Marcus Jones on May 31, 2018

Overload Review

Overload, made by the same developers of the original Descent, is hands down a throwback to a different time in gaming, serving as a spiritual successor that I have always wanted. A six-degrees-of-freedom first-person shooter, Overload sees you as the pilot coming to save the day in the far reaches of our solar system. The nostalgic feel of the game for many will be a huge draw. The level secrets, power-ups to gather, and enemies to kill (that seemingly float around waiting for you) feels like a classic FPS game from the 90s. Thankfully though, there's much better visuals, animations, plus a whole slew of new goodies.

For those unfamiliar with the term, a six-degrees-of-freedom game means you as the player have the full X, Y, and Z axis available to you during gameplay. You're essentially a free camera in a zero-G space type environment. Overload gives you full freedom to move, twirl, spin, and do whatever crazy moves you need to get around and survive in a dogfight. For some, motion sickness will undoubtedly affect them hard with this game since the freedom of movement and camera control can be very disorienting. Overload does feature VR support for both Oculus Rift and HTC Vive; you can read more about that below. However, I cannot get enough of it. But it is a stark contrast to modern FPS games, and it's easy to see the movement system (and general feel/gameplay) be a turnoff if someone isn't ready for it. It's nothing like Call of Duty.

Essentially that's the game at its core. It's akin to fast-paced, twitch shooters like Quake and DOOM. The story has you fighting a series of enemies, many automated robots running amok, as you either try to eliminate them all or complete other objectives around the maps. While you're on the hunt, several collectible items and power-ups are strewn about the environment, giving you a chance to learn additional backstory elements or bulk up a bit before your next encounter. The actual fighting gets hectic quickly, and you can quickly get into the mix with a group of enemies with shots coming from literally every direction. The key here is to move, move, move, and never stop. It's engaging in creating a challenge where you must be cognizant of your surroundings, enemies, and where the bullets are as you zip around trying to stay alive.

Between the missions themselves, players are given the ability to upgrade your ship over time, which is a HUGE benefit as your opposition changes. Better armor, energy, and weapons can mean the difference between survival and death in the midst of a shootout. It's possible to upgrade both your primary and secondary weapons, as well as the ship itself with upgrade points collected during levels. They're hidden about, making exploration a vital piece of the game. The weapons themselves vary, and there are more available throughout the game, giving you the ability to change your loadout. Who doesn't love some variety in your destruction?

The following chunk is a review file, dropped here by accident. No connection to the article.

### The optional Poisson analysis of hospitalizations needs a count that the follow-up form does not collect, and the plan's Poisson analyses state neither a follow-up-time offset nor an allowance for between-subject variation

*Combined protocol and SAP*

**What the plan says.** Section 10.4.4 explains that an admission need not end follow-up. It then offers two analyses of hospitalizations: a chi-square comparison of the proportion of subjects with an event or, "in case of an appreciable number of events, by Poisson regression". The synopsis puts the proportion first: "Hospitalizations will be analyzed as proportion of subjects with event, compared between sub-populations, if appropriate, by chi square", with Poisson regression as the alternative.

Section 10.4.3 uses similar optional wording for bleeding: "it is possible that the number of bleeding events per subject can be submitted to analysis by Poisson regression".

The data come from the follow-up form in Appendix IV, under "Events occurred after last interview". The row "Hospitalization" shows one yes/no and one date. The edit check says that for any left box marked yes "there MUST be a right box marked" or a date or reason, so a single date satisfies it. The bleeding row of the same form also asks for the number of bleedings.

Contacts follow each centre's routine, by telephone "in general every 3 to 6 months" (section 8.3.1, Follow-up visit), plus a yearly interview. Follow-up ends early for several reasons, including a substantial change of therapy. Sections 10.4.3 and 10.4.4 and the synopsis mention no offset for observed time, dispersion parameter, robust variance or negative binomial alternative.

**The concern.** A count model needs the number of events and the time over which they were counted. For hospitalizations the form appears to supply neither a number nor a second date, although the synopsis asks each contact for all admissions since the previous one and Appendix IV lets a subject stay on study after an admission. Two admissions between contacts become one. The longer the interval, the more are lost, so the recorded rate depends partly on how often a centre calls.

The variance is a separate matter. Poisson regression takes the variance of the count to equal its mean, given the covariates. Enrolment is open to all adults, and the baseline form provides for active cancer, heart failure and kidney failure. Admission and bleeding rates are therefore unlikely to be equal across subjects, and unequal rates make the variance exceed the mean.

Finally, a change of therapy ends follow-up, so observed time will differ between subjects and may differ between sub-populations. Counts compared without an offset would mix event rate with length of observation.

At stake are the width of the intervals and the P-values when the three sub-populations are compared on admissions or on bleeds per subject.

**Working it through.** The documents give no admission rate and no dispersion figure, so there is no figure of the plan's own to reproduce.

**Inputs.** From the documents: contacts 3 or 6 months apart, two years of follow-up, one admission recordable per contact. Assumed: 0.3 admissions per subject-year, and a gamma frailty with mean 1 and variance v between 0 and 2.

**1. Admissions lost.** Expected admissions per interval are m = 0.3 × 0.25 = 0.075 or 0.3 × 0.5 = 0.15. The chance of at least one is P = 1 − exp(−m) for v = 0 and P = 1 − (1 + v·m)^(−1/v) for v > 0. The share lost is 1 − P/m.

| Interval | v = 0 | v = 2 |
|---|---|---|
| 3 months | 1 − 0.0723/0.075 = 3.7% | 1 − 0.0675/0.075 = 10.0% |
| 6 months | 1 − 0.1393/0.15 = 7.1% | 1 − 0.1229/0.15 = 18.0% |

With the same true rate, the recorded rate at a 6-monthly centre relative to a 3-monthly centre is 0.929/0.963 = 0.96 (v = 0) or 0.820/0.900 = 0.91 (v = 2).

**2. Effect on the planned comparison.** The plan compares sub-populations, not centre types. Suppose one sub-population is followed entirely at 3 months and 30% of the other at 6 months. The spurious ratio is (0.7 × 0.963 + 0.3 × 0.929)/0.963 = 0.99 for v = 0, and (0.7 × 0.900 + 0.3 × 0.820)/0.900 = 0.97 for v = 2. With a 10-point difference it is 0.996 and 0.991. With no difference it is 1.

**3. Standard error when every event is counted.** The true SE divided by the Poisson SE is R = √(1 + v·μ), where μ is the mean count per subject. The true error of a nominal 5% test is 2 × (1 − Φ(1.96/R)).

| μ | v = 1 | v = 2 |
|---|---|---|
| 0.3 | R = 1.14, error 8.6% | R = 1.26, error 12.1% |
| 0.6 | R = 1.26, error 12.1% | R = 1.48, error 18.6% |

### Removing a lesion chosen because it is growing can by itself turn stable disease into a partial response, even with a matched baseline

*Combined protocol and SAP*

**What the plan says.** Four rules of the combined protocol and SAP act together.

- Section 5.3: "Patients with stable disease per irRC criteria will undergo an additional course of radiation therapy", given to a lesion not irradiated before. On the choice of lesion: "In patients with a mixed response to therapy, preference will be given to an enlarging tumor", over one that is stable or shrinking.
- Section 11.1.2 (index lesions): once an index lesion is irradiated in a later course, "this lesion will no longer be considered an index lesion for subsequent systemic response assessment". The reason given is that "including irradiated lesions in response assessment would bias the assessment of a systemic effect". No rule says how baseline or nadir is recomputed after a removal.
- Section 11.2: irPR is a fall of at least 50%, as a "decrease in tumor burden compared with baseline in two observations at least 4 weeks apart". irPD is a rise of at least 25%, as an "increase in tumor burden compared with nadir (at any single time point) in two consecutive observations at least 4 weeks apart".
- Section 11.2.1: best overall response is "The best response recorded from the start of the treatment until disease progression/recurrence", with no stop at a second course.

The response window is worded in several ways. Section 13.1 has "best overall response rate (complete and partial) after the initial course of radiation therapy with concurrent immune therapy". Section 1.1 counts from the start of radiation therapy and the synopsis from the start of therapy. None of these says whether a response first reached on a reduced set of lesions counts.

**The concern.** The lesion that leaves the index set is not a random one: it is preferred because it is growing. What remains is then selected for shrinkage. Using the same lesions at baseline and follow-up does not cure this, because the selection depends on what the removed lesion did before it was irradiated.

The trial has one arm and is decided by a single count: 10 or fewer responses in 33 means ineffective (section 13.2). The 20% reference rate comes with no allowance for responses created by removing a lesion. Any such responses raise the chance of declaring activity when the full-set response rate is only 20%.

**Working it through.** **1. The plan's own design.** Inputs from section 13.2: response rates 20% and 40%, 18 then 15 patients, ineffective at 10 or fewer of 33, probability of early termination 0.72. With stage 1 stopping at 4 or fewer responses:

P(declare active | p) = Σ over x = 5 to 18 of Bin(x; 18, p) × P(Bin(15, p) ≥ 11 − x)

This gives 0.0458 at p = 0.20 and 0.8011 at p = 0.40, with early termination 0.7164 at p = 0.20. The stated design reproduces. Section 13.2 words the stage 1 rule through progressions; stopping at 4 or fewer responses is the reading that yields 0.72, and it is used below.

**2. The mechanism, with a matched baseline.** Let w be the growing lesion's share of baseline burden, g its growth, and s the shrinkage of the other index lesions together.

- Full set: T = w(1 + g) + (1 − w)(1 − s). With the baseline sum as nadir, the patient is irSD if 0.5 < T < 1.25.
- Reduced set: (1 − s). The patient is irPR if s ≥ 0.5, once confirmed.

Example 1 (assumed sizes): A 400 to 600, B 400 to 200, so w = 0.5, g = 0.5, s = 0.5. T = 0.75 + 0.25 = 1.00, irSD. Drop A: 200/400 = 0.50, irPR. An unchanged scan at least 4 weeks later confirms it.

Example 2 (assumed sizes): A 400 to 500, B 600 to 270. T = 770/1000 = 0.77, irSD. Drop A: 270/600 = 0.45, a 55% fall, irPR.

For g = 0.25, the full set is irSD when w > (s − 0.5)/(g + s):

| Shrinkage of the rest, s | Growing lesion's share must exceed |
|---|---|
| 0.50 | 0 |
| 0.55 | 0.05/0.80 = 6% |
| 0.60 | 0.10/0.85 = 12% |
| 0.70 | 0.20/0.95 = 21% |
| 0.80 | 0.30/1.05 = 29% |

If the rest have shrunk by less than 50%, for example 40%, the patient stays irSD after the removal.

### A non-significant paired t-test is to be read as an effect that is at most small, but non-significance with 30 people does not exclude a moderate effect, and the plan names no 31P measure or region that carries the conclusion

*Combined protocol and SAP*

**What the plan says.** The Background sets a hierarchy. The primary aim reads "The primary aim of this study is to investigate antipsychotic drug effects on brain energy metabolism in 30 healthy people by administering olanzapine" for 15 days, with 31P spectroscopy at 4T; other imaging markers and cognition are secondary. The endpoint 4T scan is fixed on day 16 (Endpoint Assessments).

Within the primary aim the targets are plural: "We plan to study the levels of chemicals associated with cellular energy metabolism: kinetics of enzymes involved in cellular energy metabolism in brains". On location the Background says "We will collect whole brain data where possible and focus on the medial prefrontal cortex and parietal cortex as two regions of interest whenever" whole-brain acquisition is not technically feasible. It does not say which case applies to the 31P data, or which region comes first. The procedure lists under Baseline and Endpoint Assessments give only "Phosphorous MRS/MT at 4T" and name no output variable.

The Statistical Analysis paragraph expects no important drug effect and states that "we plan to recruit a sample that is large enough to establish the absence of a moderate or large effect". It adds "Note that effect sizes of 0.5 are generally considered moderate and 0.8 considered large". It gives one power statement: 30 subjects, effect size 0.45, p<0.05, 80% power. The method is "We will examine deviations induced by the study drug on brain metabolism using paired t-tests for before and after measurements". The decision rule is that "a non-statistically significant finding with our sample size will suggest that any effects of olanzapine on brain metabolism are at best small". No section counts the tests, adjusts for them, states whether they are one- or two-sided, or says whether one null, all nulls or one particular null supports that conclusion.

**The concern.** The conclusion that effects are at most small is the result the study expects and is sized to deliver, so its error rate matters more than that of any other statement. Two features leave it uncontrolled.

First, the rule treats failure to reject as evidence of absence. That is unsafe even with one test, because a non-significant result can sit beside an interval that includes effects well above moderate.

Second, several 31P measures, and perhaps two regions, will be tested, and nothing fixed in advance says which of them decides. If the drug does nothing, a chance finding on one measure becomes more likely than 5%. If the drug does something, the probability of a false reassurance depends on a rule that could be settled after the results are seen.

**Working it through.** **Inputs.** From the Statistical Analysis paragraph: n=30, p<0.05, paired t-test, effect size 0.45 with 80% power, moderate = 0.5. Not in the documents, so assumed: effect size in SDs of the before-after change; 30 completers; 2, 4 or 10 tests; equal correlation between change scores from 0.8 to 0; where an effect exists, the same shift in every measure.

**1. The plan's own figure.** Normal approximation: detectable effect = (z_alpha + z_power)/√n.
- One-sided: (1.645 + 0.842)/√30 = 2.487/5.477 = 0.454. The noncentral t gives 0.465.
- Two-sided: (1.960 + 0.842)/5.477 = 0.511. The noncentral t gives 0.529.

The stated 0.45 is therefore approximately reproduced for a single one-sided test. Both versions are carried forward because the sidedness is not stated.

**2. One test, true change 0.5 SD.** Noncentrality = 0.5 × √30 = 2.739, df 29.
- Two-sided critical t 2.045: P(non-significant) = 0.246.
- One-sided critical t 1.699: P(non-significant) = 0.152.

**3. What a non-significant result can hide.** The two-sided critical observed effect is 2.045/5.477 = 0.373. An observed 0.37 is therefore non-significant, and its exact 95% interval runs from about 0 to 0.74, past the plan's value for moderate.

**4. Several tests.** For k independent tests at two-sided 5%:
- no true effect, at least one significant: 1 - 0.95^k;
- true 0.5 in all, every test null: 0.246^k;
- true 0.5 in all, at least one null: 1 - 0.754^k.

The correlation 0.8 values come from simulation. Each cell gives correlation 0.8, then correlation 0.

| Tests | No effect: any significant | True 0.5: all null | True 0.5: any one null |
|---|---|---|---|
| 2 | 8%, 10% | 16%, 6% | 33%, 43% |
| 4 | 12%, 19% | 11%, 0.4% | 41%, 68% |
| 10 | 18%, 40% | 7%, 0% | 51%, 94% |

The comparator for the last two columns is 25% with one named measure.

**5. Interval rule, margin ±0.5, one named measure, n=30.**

The environments themselves do range from snow/lava-filled caves to your industrial looking complexes and more. They seemed to run together after a bit though, as did some of the enemies. It can be hard in a firefight to know what kind of enemy you're facing, so it becomes easier just to key on their weapons to at least give you an idea. Some are more dangerous than others and on the higher difficulties, being spotted almost certainly means a swift death. The enemies are at least smart enough not to fly directly towards you while shooting, and instead focus on evasive maneuvers to dodge your projectiles.

The VR Difference (written by Kevin Mitchell)

As the resident VR junkie at SelectButton, I took upon myself to dive headfirst into the world of Overload using an Oculus Rift headset. Sadly, the game currently does not support the Oculus Touch controls, but is compatible with keyboard & mouse, gamepad or HOTAS. I opted for using an Xbox One controller and was highly impressed with how the game handles in VR. It probably took less than 30 seconds to get acclimated to the sheer sense of speed in this game, but since you are seated in a cockpit, you feel grounded. Just don't stand up while flying around, as I found my legs getting a bit wobbly at times.

The sensation of flying around these corridors and seeing a streaking missile or projectiles whiz by your ship as you turn your head to watch it is exhilarating. After cranking all of the visual options to the maximum, the game still run incredible smooth, without a hint of slowing down, even when projectiles and explosion engulfed the headset. It is without a doubt the best way to experience the game.

Simply Put

Overload offers 15 single-player story missions, secret bonus levels, online and LAN multiplayer, a challenge mode with unlockable content and the option of playing in VR. This game is stuffed to the brim with content in a $30 package. While some may be turned off by the game's insanely fast motion and camera system, others will enjoy it. Fans of classic shooters will enjoy this one, especially if you were a fan of Descent. It's a hugely different experience from games released today in a tight bundle with lots to offer.

Note: ​​​Overload was reviewed based on a digital PC copy of the game, provided by the publisher. VR support was tested using an Oculus Rift and an Xbox One controller.

Overload

Overload 8
Classic gameplay vibe and feel is alive and well
Movement system once mastered, is thoroughly enjoyable as you zip between enemies
Including a VR mode and multiplayer game modes
Environments can seem to blend together after a while
Motion sickness may be a concern